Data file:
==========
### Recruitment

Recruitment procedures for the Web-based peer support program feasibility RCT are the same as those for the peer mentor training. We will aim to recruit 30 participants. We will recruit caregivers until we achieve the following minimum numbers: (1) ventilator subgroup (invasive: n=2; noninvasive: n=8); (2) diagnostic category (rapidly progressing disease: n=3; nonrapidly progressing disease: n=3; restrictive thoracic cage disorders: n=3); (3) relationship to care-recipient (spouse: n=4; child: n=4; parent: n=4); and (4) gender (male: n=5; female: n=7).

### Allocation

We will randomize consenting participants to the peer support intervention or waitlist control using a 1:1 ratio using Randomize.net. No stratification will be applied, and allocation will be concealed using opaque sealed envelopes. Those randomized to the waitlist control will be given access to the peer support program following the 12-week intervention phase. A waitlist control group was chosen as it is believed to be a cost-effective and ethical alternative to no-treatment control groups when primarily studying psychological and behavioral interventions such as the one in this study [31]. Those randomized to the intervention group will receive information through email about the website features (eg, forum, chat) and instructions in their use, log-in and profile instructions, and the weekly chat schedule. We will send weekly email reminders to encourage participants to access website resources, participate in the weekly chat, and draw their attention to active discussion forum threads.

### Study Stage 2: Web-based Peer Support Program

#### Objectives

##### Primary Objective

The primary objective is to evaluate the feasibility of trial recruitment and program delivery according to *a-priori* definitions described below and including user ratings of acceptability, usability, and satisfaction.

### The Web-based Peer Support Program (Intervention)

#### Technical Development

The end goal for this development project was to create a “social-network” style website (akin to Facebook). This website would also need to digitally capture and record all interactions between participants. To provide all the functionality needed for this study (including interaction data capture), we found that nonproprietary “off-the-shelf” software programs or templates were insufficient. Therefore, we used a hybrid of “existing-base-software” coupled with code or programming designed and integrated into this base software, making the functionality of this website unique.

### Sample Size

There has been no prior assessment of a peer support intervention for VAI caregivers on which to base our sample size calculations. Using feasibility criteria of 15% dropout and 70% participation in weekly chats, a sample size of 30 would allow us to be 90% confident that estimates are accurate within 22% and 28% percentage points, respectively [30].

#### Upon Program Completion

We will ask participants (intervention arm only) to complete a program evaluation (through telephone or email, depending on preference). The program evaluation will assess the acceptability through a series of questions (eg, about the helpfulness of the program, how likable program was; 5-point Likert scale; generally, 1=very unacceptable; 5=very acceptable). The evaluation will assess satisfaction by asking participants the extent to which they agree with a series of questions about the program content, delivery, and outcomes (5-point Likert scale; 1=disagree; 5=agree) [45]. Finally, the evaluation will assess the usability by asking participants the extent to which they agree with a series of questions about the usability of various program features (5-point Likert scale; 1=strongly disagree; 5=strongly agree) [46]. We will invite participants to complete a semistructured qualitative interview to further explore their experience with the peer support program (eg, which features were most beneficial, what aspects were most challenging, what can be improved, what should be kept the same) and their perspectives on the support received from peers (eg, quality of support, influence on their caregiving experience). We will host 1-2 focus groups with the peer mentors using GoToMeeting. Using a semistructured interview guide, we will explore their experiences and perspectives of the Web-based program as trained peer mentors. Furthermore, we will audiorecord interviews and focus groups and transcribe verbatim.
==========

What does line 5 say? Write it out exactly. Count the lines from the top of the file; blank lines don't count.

### Study Stage 2: Web-based Peer Support Program